Since it was founded in 1860, only one detail of The Open has never changed – the Championship’s title.
To compare and contrast the tournament of 160 years ago with today is to understand how it has been transformed from a groundbreaking, but tiny, event into one of the world’s great sporting occasions.
The 1860 Open was played over three rounds of 12 holes, by seven Scotsmen and one Englishman, who competed for a leather Challenge Belt worth £25.
Today, The Open is contested over four rounds of 18 holes, with a field of 156 (not counting the thousands who compete in qualifying tournaments right across the world), all vying for the Claret Jug and a prize fund in excess of £7million.
Yet Willie Park Snr – the first winner – and 2019 Champion Golfer of the Year Shane Lowry each have one thing in common – they both won The Open, not The British Open.
The confusion surrounding the Championship’s correct title is long running and yet in essence the explanation is simple.
Initially, in 1860, there were no other Opens for it to be confused with.
Only as the sport grew in stature and influence around the world did nations introduce national Opens. The U.S. Open was born and, in time, the French, Spanish, Italian and many others followed.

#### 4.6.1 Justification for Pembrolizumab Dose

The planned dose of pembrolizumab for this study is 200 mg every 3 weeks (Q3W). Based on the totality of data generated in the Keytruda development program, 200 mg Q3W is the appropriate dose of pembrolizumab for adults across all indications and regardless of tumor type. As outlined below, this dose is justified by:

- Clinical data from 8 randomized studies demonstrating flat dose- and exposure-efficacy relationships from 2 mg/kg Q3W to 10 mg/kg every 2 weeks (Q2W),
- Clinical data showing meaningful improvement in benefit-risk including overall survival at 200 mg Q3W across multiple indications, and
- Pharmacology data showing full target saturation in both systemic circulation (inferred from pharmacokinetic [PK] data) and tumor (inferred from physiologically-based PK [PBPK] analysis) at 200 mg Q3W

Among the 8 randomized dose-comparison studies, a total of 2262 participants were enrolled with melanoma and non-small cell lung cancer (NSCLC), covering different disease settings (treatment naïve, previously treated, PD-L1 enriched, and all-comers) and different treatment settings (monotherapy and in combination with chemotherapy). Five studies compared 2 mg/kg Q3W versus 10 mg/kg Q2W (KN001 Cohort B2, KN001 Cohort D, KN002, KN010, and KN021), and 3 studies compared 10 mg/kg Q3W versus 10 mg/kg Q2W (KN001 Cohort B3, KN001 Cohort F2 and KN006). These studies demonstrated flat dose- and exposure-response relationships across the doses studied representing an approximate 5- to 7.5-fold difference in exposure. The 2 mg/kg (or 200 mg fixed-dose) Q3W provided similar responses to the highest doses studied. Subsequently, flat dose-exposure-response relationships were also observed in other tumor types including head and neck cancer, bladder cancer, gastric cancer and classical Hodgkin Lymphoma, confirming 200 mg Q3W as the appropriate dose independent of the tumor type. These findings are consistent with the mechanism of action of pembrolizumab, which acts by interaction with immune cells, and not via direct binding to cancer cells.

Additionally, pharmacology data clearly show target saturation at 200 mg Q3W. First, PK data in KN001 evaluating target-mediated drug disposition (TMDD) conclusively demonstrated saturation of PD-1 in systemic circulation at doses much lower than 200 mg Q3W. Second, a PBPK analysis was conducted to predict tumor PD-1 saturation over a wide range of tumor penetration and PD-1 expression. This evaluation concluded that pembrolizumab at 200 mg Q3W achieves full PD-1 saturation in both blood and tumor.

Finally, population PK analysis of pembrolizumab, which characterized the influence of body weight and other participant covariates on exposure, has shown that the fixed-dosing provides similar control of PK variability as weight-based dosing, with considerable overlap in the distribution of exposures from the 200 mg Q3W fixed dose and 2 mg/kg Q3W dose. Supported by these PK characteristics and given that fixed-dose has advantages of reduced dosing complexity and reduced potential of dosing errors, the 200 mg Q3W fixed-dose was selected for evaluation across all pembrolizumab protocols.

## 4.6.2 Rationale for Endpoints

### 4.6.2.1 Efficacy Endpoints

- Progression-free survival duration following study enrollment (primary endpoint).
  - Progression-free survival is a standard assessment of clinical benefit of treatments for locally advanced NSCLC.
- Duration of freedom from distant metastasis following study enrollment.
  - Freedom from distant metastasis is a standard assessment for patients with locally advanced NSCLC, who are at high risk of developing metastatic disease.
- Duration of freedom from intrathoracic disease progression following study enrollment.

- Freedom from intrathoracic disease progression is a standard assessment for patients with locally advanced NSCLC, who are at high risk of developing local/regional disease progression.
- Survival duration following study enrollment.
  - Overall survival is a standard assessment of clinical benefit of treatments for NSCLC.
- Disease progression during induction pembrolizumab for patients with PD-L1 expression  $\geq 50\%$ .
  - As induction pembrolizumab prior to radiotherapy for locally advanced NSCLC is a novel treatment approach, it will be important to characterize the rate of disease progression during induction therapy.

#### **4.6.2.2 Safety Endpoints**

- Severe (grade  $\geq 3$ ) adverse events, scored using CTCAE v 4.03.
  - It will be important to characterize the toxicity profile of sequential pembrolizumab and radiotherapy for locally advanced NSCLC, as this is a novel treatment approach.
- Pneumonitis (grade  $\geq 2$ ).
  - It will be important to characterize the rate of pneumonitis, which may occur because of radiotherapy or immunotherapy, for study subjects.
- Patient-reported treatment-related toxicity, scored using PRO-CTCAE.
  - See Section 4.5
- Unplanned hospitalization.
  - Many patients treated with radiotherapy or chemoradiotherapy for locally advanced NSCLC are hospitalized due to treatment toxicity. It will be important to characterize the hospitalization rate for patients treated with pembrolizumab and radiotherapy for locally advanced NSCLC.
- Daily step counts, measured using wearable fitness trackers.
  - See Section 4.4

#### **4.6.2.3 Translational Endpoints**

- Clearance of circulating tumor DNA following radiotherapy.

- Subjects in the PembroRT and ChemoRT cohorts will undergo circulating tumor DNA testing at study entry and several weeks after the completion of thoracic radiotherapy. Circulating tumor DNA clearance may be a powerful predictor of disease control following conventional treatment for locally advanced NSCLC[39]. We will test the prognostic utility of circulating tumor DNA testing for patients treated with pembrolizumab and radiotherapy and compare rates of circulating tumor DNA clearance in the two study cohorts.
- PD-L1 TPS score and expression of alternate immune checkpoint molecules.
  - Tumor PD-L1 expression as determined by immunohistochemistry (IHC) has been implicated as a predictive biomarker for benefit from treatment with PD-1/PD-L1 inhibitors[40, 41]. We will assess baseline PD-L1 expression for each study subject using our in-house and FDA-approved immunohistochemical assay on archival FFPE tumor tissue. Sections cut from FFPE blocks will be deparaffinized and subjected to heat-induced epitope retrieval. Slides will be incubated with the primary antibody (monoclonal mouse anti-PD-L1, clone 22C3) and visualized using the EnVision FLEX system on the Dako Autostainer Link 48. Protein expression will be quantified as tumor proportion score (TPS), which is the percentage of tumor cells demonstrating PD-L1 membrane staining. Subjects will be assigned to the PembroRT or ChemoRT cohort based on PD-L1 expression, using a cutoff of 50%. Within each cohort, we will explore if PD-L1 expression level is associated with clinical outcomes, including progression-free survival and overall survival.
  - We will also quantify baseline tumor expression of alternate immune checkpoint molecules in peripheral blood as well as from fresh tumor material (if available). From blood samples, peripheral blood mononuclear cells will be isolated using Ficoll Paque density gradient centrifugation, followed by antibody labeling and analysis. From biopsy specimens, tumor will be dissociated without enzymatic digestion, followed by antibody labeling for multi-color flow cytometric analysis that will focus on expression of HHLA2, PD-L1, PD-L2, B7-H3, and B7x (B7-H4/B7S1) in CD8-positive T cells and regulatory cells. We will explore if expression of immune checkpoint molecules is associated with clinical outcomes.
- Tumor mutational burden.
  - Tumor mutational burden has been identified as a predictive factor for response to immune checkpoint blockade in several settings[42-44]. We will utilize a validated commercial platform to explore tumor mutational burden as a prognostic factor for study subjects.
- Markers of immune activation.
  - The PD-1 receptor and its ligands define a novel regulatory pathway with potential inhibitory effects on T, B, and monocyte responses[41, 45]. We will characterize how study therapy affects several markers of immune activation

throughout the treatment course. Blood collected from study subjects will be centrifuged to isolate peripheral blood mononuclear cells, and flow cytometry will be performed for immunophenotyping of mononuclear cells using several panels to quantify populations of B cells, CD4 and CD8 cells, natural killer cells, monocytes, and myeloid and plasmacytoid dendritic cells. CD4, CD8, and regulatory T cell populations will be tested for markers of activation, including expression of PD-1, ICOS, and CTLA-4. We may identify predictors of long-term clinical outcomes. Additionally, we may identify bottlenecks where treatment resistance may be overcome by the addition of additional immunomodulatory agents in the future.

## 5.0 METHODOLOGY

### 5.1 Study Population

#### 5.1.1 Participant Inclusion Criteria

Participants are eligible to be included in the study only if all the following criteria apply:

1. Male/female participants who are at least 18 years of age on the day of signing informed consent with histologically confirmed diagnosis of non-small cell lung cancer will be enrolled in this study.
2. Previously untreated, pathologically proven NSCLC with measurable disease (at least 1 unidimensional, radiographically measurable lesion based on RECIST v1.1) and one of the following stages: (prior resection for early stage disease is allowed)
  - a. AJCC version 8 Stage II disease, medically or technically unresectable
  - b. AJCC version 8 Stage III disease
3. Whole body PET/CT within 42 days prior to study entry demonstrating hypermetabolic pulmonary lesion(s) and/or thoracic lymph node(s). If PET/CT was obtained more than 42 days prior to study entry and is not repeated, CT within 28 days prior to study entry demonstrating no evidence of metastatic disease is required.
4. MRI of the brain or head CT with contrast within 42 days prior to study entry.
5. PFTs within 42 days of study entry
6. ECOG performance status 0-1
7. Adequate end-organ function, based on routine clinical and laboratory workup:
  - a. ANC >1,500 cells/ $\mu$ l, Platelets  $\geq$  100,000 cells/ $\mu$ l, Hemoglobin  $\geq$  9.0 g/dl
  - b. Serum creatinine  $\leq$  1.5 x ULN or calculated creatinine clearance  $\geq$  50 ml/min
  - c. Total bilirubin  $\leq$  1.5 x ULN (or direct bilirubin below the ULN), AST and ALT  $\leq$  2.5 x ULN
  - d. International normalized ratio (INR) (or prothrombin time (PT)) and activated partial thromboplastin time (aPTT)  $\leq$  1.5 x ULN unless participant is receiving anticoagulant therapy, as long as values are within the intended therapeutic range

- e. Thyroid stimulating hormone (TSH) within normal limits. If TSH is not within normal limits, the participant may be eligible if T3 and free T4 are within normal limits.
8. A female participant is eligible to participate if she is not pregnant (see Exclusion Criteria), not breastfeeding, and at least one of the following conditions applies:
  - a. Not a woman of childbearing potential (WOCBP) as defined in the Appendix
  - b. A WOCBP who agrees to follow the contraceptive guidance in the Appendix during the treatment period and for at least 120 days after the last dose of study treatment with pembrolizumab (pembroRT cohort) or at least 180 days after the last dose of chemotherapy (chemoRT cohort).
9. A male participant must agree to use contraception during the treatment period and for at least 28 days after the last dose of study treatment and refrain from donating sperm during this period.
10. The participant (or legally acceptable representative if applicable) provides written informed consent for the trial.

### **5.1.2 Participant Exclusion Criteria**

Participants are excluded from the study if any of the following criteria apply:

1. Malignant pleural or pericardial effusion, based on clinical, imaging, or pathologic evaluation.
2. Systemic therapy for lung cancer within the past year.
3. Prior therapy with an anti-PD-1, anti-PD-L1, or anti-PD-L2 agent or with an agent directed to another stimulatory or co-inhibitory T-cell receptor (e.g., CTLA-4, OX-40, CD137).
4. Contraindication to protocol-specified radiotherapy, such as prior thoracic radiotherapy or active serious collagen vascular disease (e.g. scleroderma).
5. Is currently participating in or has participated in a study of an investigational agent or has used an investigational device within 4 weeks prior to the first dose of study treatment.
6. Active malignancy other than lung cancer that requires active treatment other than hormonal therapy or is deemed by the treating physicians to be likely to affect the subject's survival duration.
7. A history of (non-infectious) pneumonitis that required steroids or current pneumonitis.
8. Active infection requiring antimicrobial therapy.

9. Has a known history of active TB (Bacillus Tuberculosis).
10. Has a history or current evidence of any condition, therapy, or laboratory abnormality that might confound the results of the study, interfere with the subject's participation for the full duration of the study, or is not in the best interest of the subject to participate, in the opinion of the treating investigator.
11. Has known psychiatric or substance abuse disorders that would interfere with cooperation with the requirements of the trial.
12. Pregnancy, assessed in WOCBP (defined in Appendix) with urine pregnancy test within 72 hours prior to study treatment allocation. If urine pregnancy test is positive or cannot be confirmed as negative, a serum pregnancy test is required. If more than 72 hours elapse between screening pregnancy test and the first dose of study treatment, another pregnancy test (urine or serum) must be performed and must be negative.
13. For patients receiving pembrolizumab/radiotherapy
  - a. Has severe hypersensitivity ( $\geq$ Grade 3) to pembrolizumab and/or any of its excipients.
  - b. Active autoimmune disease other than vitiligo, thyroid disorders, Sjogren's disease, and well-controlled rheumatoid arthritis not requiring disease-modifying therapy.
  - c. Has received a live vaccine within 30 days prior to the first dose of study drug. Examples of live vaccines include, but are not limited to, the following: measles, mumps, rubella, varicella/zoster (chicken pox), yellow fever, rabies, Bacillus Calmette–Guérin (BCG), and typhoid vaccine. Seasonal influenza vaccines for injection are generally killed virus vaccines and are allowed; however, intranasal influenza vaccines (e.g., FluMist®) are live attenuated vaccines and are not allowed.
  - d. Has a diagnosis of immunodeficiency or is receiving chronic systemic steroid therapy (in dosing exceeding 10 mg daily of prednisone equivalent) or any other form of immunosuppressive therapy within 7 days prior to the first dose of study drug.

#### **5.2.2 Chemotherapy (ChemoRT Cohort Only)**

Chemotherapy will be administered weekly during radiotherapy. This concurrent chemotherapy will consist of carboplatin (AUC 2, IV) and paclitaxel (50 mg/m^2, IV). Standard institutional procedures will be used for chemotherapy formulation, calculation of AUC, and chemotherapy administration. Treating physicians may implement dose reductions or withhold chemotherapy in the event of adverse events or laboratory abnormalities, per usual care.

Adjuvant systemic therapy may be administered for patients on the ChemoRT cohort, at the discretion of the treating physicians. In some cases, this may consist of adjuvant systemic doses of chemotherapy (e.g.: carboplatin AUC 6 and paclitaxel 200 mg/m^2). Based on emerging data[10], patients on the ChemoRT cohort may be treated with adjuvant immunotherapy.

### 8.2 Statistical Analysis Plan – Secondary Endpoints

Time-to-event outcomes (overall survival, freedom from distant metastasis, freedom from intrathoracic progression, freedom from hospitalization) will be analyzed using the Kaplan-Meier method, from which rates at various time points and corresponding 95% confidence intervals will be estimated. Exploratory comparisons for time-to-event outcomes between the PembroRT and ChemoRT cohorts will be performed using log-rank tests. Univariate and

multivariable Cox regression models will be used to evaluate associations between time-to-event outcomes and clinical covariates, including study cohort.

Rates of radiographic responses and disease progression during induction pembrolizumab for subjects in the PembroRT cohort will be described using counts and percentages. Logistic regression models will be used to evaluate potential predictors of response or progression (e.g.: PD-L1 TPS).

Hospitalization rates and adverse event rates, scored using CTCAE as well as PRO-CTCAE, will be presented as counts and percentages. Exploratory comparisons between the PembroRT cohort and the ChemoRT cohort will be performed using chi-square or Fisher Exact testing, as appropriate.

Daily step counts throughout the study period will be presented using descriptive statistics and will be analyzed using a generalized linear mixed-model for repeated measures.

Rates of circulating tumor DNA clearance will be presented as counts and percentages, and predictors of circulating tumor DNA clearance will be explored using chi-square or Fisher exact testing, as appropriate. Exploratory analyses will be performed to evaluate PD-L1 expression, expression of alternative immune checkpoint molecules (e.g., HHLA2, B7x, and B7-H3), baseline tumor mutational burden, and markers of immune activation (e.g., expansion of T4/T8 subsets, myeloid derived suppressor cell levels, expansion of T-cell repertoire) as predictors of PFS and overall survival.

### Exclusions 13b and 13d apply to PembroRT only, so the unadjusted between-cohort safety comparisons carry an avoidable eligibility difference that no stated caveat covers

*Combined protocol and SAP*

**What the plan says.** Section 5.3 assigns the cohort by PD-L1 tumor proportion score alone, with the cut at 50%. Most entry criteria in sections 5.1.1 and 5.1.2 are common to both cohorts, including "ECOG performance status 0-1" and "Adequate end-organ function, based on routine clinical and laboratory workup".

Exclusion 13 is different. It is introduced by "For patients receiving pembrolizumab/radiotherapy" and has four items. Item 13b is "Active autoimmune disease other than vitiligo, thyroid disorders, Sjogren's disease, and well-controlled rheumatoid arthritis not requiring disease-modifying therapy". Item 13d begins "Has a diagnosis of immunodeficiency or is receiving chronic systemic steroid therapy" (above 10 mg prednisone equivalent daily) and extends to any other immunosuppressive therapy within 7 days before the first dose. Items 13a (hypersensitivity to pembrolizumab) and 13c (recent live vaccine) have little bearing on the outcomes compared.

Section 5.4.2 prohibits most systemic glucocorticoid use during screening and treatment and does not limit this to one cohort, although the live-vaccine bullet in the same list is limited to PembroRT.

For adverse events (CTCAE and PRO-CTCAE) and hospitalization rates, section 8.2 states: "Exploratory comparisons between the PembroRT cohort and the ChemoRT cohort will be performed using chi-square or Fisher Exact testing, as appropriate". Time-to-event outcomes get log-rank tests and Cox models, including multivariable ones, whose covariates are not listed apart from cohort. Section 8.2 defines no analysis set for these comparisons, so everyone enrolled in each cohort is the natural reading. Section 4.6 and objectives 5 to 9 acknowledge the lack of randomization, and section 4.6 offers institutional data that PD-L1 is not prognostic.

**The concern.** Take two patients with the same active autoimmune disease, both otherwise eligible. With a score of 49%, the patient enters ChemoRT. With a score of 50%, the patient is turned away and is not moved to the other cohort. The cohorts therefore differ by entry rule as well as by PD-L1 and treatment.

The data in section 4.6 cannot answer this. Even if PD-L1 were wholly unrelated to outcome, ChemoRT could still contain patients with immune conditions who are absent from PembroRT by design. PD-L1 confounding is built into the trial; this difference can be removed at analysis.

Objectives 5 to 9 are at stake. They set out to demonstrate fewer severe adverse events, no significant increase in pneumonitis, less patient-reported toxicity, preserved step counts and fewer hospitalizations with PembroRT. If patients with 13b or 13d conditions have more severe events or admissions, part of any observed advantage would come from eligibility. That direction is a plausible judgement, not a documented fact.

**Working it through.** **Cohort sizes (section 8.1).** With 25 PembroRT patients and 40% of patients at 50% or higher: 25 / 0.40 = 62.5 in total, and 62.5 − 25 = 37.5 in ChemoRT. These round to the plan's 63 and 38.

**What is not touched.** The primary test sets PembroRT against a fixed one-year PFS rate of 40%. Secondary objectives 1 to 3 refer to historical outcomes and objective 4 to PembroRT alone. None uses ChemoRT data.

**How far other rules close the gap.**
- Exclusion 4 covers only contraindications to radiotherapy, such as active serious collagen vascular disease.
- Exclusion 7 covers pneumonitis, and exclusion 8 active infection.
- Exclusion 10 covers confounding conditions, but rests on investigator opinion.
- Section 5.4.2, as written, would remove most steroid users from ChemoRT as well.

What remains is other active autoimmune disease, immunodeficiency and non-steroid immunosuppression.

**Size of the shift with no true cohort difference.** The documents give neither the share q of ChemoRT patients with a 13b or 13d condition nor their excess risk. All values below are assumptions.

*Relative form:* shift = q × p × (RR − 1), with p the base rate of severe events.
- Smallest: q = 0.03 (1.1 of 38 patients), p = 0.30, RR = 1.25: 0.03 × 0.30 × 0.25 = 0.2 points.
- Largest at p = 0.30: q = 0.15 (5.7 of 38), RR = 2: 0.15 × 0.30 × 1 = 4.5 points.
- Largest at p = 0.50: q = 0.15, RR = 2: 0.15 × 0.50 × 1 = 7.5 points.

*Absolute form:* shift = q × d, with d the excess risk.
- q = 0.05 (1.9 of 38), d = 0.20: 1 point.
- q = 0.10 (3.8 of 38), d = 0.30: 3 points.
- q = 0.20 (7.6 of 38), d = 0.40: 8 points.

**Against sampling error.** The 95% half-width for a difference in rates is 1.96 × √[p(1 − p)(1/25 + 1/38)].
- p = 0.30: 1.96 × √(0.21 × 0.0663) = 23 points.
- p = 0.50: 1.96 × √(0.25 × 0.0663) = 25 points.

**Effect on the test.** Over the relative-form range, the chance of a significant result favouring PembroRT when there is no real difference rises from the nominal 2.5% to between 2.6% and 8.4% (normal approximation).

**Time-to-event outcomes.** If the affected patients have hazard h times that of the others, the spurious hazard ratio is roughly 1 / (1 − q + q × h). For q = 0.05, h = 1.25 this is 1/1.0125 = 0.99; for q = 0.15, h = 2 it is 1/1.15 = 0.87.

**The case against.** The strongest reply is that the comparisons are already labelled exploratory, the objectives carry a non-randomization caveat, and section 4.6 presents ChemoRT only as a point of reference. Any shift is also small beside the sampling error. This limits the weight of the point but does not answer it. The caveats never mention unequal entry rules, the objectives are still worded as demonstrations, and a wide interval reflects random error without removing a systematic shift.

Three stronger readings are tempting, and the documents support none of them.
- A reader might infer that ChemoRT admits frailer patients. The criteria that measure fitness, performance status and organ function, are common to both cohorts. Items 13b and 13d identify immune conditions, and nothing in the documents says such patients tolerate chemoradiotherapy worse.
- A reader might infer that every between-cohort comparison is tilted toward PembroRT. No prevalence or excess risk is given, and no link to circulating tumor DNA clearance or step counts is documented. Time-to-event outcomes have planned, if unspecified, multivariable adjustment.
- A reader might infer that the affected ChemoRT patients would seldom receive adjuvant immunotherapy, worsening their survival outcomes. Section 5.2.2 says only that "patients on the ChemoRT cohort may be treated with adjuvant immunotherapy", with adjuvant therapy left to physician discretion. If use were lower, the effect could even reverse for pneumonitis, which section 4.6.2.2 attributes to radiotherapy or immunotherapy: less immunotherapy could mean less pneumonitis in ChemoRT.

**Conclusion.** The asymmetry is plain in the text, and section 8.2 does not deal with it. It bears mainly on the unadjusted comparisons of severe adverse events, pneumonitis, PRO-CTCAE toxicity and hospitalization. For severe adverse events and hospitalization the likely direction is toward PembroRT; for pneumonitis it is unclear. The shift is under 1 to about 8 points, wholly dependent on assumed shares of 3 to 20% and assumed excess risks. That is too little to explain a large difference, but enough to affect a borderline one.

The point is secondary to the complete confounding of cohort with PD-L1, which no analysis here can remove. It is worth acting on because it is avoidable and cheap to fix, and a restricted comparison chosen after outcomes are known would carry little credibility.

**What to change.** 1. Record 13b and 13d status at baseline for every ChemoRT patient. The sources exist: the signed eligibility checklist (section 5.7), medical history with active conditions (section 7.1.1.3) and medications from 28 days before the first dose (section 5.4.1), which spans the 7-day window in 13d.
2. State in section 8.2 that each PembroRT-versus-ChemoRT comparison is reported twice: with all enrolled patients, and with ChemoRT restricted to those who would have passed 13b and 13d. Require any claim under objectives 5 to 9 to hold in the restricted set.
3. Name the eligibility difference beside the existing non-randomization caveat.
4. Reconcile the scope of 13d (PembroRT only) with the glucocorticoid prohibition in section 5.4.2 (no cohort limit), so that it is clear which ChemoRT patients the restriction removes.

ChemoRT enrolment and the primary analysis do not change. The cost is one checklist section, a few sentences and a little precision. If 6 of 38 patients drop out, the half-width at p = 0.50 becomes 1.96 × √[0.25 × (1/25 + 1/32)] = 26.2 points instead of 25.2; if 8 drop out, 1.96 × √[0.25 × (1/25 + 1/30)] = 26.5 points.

Perhaps the key point is what happened next. In response to the new Opens, defined by nationality, the R&A was clear and unequivocal: The Open was not the British Open.
At no stage in the Championship’s history have the minutes, entry forms or programmes of the R&A ever referred to it as the "British Open".
There is a further, and crucial, element to the story because following the success of the first Open, its host club Prestwick announced that the tournament "shall be open to the world".
It is an ethos that has never been forgotten and it might be said that now, more than ever, The Open is the most fitting title, with qualifying events taking place across the world.
The Open is the correct name for the Championship. It is also the most appropriate.